III. The several recent Moscow moves should be interpreted as arising both from Soviet eagerness to exploit the opportunities presented by the expansion of the Soviet empire, particularly in the Far East, and from Soviet anxieties over the problem of imperial control, especially over Communist China. This problem, already pressing, is intensified by the very successes which have been recently achieved. The national deviation of Tito, we know, was a severe reverse for the Kremlin. Nationalist deviation on the part of Communist China would threaten the structure of the Soviet imperialist system. Similarly, national deviation elsewhere would reverse Soviet gains in Eastern Europe, jeopardize Soviet opportunities in Southeast Asia and Moscow’s use of foreign Communist Parties as instruments of Soviet foreign policy.

Also involved, though less directly and urgently, is Moscow’s continuing concern over Western counter actions in Europe. The immediate effect of these Western actions has been to bar Communist expansion in Western Europe and to commit American power to the defense of Western Europe. Moscow may well discount in part the lasting nature of these effects, but this would not alter Moscow’s over-all concern, particularly in view of its phobia for magnifying dangers. The Kremlin consequently is under constant pressure to counter US moves, real or imagined, as part of the basic maneuvers required in its political warfare with the US.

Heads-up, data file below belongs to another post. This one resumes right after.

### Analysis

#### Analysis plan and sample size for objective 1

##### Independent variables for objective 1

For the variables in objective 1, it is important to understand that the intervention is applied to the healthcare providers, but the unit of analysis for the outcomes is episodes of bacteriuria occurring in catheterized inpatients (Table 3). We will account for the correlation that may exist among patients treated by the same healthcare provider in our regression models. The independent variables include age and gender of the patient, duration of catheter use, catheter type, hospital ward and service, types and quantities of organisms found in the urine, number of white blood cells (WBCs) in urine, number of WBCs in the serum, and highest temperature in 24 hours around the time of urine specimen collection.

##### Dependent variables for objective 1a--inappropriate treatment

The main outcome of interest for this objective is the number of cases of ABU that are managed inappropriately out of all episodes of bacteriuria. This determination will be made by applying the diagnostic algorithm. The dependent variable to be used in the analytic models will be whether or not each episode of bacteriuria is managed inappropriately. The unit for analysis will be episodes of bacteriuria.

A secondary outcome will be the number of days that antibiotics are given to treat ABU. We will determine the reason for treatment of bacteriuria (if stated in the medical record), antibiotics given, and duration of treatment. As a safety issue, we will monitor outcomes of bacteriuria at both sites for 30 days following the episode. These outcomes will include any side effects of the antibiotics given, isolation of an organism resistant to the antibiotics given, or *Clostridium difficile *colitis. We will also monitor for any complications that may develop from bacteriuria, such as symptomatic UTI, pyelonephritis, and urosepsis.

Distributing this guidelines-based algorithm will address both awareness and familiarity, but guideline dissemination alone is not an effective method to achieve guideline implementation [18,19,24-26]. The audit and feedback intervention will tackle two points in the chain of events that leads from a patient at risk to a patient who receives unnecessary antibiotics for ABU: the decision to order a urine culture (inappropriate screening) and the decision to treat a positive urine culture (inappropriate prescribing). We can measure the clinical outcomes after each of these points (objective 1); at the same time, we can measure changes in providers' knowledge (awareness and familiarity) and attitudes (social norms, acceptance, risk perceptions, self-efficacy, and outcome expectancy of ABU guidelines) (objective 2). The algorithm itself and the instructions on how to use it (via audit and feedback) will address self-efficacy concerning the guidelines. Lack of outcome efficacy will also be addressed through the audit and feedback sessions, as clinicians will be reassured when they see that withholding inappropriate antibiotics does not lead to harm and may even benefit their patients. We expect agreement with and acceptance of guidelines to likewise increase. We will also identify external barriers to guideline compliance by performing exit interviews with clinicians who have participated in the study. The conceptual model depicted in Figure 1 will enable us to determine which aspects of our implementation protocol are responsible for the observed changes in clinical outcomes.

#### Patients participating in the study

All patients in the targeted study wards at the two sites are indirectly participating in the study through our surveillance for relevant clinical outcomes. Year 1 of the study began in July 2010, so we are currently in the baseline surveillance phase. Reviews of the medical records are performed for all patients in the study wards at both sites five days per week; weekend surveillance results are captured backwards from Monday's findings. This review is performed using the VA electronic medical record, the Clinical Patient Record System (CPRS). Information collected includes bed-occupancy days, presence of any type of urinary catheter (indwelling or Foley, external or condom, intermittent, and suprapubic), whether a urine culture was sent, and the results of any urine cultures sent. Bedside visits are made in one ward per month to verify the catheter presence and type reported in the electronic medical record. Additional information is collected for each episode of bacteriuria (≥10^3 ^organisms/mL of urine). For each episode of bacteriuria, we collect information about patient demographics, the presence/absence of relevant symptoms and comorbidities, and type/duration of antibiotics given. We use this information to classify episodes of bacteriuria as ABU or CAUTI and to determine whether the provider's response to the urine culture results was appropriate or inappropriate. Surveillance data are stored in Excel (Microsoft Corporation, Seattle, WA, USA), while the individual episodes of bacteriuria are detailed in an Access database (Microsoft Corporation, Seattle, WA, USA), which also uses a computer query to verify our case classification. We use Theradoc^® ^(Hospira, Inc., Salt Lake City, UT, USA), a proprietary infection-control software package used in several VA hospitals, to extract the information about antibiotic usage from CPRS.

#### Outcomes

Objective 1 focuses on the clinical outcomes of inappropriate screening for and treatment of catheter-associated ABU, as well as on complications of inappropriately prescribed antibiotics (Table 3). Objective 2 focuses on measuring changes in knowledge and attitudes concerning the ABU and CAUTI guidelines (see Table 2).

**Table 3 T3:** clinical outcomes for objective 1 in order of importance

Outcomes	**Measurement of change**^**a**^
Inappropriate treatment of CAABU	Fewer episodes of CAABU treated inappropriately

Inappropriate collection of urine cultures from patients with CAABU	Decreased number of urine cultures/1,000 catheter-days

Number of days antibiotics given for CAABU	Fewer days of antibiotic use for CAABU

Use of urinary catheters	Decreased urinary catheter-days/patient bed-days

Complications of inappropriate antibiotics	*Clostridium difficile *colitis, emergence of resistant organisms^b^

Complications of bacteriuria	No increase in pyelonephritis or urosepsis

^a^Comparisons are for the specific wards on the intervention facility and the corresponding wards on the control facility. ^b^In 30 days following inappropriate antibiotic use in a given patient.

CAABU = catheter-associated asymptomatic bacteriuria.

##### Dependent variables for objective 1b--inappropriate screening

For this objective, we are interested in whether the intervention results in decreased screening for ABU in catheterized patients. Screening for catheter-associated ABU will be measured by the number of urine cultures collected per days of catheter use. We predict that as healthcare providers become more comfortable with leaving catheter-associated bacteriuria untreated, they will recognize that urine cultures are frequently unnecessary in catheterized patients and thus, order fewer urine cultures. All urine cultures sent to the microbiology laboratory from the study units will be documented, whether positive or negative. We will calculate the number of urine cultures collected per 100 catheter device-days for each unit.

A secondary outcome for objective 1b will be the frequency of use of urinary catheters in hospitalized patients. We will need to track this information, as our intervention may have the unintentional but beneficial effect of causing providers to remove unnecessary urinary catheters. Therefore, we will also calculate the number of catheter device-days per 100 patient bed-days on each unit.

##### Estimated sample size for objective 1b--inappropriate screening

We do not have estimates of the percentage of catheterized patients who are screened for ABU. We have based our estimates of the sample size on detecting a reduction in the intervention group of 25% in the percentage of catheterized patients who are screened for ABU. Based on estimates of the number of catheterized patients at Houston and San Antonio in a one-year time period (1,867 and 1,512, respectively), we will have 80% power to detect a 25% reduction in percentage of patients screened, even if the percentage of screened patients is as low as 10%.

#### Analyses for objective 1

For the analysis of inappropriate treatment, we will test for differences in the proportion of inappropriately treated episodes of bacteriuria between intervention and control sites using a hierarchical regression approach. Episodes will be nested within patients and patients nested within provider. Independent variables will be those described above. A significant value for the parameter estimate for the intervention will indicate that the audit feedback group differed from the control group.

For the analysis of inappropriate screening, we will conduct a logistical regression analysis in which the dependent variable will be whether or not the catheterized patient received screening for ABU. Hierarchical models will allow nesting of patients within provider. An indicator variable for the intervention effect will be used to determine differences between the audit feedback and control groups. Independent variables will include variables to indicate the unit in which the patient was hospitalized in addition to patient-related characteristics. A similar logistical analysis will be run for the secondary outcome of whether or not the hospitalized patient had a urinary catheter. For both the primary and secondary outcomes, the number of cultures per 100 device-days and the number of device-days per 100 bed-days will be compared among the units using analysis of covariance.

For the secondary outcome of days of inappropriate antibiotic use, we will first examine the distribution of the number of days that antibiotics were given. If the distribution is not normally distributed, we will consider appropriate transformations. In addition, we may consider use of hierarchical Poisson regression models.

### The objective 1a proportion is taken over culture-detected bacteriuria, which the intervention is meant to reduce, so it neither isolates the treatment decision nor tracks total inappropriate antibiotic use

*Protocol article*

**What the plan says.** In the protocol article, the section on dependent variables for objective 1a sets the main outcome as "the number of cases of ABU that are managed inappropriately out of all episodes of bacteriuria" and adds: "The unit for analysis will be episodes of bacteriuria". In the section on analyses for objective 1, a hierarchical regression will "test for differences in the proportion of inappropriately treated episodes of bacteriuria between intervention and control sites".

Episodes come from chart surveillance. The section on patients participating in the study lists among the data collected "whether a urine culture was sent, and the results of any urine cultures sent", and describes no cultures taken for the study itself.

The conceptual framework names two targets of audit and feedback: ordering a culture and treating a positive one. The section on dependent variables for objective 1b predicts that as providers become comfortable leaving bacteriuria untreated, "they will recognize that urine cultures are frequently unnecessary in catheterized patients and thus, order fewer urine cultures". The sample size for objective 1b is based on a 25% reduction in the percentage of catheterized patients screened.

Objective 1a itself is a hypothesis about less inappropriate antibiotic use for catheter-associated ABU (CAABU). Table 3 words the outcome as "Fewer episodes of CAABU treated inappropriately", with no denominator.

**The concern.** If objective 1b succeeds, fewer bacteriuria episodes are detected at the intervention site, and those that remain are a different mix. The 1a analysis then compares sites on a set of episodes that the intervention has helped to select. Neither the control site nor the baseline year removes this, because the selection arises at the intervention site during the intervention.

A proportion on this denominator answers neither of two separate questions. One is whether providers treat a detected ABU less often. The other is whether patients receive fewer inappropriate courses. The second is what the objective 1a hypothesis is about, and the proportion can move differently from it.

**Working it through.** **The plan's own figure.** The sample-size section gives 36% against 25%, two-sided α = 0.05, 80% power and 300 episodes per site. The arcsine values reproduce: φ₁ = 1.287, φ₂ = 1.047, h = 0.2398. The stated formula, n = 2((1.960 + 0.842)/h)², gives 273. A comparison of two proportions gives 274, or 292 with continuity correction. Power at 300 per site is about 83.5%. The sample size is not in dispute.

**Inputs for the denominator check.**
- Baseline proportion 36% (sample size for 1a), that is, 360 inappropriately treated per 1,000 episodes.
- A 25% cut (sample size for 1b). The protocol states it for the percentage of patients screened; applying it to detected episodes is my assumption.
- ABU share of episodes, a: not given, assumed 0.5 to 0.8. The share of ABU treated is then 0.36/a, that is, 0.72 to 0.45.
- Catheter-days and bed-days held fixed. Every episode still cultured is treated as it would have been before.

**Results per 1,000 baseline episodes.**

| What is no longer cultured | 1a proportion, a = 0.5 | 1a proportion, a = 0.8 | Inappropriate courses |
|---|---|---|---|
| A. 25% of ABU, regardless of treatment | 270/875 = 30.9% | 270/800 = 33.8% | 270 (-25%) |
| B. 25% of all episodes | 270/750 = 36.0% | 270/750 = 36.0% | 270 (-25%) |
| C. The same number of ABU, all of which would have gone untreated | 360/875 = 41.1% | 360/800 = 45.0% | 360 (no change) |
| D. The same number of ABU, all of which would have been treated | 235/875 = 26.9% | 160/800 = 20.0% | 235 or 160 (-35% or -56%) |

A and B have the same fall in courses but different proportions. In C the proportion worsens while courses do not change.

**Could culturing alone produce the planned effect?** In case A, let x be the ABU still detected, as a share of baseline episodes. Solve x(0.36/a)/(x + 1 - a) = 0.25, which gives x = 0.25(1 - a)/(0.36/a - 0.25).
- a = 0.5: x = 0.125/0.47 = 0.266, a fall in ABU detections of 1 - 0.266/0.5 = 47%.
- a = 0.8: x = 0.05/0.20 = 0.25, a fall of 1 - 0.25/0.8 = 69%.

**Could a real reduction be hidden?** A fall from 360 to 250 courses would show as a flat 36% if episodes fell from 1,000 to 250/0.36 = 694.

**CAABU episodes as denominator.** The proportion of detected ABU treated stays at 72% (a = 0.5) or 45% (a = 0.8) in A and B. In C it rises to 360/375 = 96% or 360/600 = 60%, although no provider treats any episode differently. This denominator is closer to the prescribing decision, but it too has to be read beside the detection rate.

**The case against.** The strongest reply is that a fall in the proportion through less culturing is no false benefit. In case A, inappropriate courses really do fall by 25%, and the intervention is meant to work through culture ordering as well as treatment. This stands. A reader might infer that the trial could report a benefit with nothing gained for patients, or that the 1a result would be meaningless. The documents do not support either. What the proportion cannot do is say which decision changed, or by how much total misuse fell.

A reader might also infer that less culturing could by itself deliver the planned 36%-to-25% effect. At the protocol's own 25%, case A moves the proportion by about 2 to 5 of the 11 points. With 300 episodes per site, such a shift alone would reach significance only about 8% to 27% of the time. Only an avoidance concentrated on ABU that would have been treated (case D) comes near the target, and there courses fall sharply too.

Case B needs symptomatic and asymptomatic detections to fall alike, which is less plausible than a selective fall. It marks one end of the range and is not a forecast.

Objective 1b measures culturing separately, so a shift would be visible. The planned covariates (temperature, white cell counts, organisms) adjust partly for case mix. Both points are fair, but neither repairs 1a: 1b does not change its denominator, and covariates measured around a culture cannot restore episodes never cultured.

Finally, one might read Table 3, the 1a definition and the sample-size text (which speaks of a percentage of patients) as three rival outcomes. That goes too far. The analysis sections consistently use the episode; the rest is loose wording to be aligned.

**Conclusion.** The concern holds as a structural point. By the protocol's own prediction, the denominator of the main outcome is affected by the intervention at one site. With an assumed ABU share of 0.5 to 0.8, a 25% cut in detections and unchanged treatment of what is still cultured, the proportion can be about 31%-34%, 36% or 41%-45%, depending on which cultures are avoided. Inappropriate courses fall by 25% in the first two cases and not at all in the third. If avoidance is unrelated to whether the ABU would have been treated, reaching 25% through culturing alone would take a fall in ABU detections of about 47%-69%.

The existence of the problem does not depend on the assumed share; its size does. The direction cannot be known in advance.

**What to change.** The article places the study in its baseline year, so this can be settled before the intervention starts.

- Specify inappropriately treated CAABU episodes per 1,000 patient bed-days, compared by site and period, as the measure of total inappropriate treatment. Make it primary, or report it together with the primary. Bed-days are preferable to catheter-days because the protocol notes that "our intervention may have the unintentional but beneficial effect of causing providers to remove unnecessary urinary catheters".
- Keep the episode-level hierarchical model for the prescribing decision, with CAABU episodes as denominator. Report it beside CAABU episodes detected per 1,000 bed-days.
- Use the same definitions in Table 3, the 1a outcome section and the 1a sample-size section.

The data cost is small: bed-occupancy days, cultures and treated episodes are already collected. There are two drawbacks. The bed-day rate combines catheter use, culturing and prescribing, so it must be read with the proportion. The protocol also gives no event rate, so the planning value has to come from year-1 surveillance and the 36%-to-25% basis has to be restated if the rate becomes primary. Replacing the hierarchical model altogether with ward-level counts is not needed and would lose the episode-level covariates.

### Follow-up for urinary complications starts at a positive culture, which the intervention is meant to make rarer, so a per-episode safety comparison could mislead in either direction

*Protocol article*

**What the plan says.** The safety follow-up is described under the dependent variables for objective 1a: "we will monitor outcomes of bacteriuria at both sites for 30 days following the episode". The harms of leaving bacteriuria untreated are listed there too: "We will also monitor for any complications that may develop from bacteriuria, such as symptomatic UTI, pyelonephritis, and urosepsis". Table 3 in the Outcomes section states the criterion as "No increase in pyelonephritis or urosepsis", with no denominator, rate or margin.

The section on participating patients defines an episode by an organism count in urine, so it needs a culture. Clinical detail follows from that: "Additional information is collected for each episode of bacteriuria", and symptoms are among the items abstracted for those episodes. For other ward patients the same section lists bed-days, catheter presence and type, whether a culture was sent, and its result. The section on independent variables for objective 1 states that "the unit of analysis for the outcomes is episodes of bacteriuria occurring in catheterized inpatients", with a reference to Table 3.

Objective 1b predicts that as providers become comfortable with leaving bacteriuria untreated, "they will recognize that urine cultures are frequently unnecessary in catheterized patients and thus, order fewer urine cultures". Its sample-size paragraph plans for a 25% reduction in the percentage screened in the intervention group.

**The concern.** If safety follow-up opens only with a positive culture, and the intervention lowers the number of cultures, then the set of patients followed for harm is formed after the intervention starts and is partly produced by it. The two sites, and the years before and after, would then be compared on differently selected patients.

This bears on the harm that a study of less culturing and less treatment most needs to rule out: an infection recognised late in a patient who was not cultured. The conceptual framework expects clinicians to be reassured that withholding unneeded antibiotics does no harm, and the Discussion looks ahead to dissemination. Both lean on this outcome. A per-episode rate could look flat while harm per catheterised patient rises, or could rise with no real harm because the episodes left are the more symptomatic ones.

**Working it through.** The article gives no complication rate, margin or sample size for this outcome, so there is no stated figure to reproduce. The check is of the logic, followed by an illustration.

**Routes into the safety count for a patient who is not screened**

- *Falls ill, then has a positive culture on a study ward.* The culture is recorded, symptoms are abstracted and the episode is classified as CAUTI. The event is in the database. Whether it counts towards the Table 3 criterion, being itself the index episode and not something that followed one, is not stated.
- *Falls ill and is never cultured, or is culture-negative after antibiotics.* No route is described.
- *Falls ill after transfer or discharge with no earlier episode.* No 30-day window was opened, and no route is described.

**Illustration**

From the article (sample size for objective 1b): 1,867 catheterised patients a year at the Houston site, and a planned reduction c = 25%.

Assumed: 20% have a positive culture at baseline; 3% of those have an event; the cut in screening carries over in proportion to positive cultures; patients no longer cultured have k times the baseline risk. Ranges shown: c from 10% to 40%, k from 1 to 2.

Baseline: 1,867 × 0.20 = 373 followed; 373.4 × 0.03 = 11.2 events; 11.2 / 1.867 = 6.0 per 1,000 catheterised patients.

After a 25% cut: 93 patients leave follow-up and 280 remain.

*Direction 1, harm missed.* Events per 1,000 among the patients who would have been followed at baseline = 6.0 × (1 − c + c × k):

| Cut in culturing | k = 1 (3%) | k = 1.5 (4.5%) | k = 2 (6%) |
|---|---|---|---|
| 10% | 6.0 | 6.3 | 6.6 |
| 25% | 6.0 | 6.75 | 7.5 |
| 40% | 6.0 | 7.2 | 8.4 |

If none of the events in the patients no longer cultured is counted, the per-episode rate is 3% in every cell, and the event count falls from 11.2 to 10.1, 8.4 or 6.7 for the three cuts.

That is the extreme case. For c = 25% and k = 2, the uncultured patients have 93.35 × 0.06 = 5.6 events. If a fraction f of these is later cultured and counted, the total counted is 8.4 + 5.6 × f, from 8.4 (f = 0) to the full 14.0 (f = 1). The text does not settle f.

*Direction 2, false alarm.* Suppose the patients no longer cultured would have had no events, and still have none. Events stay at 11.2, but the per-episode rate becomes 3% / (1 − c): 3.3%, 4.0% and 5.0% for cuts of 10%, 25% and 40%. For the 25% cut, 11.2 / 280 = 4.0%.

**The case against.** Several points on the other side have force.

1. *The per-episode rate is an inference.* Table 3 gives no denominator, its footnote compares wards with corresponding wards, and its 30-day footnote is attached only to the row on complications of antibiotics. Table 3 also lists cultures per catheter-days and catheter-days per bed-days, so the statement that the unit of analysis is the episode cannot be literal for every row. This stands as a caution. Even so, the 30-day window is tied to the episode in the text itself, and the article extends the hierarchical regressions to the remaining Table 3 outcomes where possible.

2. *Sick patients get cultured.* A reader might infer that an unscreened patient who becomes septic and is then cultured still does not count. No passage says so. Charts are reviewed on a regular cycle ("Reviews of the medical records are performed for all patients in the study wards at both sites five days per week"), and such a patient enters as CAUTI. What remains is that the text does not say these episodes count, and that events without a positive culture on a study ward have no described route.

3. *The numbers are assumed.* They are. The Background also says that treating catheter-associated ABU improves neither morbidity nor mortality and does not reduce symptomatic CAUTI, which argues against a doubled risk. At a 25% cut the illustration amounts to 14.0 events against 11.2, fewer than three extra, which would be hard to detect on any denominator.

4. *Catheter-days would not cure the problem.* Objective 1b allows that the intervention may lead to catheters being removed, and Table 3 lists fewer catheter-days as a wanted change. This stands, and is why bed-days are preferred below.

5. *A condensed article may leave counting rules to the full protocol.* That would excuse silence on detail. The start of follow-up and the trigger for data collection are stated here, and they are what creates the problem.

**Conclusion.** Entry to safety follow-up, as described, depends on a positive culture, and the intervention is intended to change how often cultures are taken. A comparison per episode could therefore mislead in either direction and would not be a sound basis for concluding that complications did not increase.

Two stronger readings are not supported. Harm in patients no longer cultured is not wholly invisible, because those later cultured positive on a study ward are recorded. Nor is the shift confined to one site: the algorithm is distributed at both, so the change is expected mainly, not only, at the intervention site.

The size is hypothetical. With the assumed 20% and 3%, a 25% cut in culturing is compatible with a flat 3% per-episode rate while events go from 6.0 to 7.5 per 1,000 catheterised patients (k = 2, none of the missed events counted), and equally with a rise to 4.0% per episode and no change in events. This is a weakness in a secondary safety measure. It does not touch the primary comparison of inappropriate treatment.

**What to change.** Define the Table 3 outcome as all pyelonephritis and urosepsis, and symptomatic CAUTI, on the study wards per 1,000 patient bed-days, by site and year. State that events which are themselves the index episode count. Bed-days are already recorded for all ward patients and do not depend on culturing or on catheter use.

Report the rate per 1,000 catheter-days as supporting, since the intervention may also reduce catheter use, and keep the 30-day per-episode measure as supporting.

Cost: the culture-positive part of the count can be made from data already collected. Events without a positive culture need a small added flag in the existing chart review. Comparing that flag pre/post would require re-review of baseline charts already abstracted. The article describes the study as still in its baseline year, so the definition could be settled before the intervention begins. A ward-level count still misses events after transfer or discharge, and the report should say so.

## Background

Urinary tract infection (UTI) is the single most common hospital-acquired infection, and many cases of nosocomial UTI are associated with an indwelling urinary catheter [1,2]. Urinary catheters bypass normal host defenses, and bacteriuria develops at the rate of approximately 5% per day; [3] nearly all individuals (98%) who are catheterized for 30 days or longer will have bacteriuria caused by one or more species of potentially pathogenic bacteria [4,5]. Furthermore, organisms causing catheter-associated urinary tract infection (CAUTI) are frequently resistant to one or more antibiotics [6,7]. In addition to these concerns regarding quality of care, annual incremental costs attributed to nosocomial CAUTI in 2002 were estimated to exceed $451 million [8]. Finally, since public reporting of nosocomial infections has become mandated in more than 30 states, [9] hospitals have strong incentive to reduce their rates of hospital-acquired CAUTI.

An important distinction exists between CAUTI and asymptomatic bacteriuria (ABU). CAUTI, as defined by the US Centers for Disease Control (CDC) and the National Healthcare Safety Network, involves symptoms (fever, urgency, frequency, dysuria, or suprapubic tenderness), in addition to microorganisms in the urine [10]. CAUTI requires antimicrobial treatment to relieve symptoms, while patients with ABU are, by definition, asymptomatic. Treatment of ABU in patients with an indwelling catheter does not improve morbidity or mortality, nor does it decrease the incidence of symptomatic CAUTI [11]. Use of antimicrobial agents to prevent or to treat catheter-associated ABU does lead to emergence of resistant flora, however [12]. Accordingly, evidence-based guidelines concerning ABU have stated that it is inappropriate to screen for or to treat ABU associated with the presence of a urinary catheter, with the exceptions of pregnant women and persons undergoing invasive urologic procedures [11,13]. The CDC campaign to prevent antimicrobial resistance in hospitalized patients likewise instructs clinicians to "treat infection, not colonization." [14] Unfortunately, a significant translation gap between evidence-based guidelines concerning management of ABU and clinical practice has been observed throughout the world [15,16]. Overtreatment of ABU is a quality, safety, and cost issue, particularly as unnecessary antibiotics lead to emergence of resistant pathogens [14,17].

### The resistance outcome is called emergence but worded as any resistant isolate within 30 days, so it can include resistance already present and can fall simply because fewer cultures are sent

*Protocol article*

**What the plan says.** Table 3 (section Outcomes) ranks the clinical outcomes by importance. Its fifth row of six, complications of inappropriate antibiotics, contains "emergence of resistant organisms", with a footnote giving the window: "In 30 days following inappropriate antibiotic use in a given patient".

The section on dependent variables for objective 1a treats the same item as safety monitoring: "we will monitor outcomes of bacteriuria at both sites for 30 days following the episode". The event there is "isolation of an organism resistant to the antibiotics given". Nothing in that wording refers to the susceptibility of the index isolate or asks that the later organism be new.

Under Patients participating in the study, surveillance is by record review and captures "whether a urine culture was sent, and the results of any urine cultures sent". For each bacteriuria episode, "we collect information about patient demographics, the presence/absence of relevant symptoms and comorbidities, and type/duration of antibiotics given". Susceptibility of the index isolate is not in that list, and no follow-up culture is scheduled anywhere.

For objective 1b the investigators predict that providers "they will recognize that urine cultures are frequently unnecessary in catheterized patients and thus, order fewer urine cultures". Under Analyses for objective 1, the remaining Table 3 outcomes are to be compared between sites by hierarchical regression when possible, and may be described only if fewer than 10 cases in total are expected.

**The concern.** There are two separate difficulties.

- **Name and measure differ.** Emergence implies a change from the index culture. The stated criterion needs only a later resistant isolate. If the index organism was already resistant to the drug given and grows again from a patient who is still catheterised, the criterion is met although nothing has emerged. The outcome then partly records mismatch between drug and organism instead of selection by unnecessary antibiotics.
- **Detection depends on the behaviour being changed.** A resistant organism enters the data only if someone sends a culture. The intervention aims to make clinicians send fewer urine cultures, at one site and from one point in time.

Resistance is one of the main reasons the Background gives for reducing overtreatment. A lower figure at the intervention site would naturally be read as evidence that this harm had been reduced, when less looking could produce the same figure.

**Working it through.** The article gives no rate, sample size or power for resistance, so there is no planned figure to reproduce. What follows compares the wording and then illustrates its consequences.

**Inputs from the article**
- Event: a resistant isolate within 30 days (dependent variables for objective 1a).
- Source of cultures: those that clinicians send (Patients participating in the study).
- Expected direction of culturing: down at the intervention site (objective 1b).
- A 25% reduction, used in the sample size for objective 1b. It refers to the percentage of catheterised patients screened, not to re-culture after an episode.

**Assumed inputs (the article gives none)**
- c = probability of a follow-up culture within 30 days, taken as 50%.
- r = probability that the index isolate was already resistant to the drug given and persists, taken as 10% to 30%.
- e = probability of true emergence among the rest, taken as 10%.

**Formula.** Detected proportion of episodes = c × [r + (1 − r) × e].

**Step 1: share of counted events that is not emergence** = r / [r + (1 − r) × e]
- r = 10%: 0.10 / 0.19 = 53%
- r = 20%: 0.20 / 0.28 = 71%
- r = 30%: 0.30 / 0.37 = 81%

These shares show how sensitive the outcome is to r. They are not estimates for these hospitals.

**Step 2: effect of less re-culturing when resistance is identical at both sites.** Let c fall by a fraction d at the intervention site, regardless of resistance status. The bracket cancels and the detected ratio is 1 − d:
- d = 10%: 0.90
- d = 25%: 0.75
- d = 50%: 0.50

IV. In assuming the risks involved in exploiting its present opportunities and in dealing with its imperial problems, Moscow appears to be animated by a general sense of confidence. The Kremlin has good reason for somewhat increased confidence. It has developed an A-bomb; it has achieved the prewar level of production and other solid economic successes; it has made progress in consolidating its control over the European satellites; and it has apparently effected an increase in the prestige of the Communist Party among the Russian people. Also contributing is an apparent Moscow belief that an economic crisis is actually in the incipient stage in the West and that this and succeeding crises will contribute to an eventual Soviet triumph. It should be stressed, however, that Soviet actions make clear that Moscow’s faith in the inevitable disintegration of capitalism is not a passive faith in automatic historical evolution. Instead [Page 147] it is a messianic faith that not only spurs the USSR to assist the transformation of the Marxist blueprint into a reality, but also gives the Soviet leaders a sense of confidence that in whatever particular course they follow they are riding the wave of the future.